Mr. Crispin Blunt (Reigate): Will the Minister give us an assurance that Sir Thomas Legg will examine the relationship between all officials in the Foreign Office and Customs and Excise while he is conducting his inquiry?

Mr. Lloyd: Yes, of course. Sir Thomas Legg's remit is already public. Sir Thomas has already begun his

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investigations. He has access to all officials, to all the papers that he chooses to review and, very important, to all Ministers. I and my colleagues are looking forward to the opportunity to give evidence to Sir Thomas.

Mr. David Winnick (Walsall, North): Did my hon. Friend notice the warm and enthusiastic welcome that the British high commissioner to Sierra Leone received on his return because the people there identify him with the return of democracy and hold us in the highest regard? Is not it nonsense to say that when the arms embargo was agreed by the United Nations it was on the basis that there would be no difference between the dictatorship that had taken over and the democratic forces? Surely there is all the difference in the world, as there was when there was an arms embargo against apartheid in South Africa--which hardly involved those who were fighting the regime.

Mr. Lloyd: Let me make it absolutely clear that the return of the high commissioner to Sierra Leone was recognised by the people of Sierra Leone as significant because his role and, indeed, that of the British Government was critical in the return of the democratically elected President to that country. That is something that the people of Sierra Leone do not want to forget, although Opposition parties try on occasion to deflect the issue.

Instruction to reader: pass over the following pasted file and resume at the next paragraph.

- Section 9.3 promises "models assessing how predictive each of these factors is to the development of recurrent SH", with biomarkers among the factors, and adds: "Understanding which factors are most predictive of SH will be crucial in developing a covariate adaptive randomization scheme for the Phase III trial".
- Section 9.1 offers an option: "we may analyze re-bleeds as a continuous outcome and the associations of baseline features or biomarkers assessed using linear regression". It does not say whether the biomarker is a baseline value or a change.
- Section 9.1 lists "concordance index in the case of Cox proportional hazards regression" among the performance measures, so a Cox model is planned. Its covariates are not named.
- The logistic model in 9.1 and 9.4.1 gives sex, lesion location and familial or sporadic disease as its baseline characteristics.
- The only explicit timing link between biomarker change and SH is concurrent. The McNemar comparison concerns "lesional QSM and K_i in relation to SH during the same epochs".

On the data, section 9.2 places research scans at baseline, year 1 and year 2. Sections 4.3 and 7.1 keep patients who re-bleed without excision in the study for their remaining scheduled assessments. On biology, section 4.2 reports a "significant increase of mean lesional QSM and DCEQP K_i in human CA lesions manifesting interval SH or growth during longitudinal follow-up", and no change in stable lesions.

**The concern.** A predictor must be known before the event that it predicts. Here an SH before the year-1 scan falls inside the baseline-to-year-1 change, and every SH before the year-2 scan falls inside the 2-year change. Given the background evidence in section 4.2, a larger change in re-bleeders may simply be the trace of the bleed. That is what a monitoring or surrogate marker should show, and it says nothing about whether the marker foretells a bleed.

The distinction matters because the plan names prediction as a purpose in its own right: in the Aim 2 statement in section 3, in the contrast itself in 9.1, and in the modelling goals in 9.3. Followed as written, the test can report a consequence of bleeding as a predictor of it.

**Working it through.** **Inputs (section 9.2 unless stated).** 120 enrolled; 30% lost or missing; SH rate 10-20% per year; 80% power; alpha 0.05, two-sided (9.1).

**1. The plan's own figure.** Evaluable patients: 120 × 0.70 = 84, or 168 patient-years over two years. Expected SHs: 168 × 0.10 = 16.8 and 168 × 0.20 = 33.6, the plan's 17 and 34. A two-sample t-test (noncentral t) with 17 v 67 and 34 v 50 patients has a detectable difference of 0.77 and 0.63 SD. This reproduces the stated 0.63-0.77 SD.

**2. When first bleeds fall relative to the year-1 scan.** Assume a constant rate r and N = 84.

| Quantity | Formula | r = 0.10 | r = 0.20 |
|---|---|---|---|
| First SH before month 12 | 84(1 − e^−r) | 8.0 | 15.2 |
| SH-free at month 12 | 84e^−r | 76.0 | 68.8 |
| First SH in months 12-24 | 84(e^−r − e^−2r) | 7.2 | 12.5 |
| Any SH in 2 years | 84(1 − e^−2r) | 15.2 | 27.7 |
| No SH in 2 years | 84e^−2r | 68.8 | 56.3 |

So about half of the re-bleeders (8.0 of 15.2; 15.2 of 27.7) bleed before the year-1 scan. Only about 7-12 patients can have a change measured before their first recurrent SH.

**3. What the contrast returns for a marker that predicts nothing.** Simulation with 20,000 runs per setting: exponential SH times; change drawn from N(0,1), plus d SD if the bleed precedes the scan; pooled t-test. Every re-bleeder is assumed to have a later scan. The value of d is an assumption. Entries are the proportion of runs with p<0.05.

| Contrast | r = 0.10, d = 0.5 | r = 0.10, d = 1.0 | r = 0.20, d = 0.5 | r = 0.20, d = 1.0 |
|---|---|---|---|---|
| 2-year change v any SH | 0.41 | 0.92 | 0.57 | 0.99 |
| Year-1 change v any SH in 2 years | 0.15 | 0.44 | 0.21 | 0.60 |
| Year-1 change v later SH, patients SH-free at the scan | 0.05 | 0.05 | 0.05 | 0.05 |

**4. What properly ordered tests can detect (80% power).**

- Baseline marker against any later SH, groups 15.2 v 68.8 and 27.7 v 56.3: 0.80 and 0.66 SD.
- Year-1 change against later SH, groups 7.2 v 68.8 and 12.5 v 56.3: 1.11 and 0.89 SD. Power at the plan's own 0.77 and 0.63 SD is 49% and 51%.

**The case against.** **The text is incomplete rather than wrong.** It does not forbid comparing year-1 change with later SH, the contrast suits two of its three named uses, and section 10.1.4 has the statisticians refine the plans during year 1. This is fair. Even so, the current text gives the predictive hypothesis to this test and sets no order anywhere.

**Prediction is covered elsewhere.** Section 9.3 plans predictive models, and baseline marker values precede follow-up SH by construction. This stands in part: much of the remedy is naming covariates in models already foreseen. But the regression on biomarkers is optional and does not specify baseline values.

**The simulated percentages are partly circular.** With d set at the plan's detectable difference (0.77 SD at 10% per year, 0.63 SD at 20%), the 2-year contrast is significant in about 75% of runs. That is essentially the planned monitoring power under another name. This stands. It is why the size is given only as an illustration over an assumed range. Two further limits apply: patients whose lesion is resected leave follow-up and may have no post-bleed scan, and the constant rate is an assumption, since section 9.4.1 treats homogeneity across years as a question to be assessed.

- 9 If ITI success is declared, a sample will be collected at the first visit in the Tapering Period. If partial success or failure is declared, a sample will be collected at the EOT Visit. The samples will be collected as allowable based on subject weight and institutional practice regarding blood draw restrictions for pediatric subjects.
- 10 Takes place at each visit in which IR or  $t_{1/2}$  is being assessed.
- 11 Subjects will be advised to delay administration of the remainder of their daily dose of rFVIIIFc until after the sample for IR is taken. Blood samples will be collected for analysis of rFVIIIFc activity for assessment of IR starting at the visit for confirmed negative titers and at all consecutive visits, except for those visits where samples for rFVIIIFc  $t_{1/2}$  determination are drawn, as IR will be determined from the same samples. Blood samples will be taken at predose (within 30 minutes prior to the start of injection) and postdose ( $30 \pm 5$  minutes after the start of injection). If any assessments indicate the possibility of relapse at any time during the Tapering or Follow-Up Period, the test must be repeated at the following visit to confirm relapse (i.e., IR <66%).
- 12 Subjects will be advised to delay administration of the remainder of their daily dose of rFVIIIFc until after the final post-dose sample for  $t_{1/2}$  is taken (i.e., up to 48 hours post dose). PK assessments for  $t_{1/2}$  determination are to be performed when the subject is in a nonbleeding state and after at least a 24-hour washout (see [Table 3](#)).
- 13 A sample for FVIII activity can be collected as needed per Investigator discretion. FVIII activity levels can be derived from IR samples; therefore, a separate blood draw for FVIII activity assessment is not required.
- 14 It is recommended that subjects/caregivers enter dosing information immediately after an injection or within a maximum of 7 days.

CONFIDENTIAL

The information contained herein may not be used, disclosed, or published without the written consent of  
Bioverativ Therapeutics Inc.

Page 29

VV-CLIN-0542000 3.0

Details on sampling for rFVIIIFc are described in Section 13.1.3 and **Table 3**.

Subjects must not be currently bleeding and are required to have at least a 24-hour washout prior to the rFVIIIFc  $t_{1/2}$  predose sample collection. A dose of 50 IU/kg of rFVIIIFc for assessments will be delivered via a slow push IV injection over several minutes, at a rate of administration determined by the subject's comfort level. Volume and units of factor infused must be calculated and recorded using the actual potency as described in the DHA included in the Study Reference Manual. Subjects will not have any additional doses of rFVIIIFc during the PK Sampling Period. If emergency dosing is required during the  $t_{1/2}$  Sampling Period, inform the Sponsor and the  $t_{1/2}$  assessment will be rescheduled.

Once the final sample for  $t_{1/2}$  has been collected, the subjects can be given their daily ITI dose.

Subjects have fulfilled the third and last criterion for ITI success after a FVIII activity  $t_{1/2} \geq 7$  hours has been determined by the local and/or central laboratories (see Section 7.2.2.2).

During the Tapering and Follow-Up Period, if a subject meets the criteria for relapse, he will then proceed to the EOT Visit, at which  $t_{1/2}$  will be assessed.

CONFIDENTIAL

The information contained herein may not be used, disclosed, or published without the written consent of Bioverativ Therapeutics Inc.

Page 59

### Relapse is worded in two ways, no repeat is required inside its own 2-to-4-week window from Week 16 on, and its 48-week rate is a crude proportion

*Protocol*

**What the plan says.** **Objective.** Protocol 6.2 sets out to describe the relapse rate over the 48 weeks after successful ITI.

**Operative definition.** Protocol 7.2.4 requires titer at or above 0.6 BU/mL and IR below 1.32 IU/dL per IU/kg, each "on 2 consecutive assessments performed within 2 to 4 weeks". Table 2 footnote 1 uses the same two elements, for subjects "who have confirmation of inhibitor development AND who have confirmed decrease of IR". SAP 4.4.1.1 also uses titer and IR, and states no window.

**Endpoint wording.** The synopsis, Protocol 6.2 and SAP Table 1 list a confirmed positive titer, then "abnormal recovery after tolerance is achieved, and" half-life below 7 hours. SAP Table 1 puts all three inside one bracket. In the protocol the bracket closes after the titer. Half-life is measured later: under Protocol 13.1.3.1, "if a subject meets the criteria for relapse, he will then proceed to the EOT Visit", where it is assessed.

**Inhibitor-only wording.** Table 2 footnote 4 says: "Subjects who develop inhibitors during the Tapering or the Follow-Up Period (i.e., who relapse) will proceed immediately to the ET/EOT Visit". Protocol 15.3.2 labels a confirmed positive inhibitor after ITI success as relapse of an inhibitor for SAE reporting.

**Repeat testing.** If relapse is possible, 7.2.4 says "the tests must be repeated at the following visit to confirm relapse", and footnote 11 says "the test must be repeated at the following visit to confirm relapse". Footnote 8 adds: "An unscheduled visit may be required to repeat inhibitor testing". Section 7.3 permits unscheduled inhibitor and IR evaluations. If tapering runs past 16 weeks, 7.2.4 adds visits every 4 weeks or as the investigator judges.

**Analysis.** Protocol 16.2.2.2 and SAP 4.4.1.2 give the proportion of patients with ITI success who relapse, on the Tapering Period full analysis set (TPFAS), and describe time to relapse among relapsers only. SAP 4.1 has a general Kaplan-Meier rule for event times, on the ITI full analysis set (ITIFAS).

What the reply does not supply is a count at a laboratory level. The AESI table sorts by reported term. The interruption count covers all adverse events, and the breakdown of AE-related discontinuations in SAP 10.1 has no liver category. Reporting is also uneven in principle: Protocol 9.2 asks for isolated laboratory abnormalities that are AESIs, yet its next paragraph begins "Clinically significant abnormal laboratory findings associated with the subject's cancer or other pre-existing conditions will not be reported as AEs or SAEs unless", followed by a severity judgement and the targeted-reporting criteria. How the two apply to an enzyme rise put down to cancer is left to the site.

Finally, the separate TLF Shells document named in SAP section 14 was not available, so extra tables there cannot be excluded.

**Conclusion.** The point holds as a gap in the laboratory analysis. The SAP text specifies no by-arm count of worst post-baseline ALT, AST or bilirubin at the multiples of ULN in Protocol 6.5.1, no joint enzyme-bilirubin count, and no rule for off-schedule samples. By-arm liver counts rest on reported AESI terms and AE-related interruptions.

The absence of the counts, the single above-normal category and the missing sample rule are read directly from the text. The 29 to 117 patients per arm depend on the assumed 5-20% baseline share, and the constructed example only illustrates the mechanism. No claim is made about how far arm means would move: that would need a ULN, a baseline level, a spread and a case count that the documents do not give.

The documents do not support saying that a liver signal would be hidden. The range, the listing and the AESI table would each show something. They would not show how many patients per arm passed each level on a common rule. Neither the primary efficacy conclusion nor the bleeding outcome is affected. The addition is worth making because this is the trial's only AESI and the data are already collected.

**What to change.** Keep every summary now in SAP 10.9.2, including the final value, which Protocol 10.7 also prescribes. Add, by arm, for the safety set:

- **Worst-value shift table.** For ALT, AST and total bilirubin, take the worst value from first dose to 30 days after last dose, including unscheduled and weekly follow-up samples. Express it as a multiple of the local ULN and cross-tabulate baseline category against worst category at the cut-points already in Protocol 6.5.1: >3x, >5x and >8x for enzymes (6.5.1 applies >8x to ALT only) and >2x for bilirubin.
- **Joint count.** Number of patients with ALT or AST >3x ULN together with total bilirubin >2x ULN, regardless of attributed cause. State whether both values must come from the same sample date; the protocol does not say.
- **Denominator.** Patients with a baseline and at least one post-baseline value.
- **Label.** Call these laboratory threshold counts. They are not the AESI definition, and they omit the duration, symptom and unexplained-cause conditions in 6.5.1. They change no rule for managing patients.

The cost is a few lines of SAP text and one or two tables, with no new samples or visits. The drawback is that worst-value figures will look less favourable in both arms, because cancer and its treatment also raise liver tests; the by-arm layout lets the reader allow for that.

It is important to place one point on the record. Much has been made of what I previously told the House. I said on 12 March:

It was absolutely right to say that then. It was wrong to suggest that we had conspired with hired killers, and it is wrong. We do not conspire and we do not work with mercenaries.

Mr. Michael Howard (Folkestone and Hythe): The Minister and the hon. Member for Bolsover (Mr. Skinner) appear to have forgotten that we are discussing matters that the Foreign Secretary described as "grave" and "serious". Baroness Symons told the other place yesterday that before she answered questions on 10 March she was briefed about allegations of illegal arms shipments being referred to the appropriate authorities. Does the Minister still maintain that he had no such briefing although he actually visited Sierra Leone at the end of that month? If he did not, has he established why?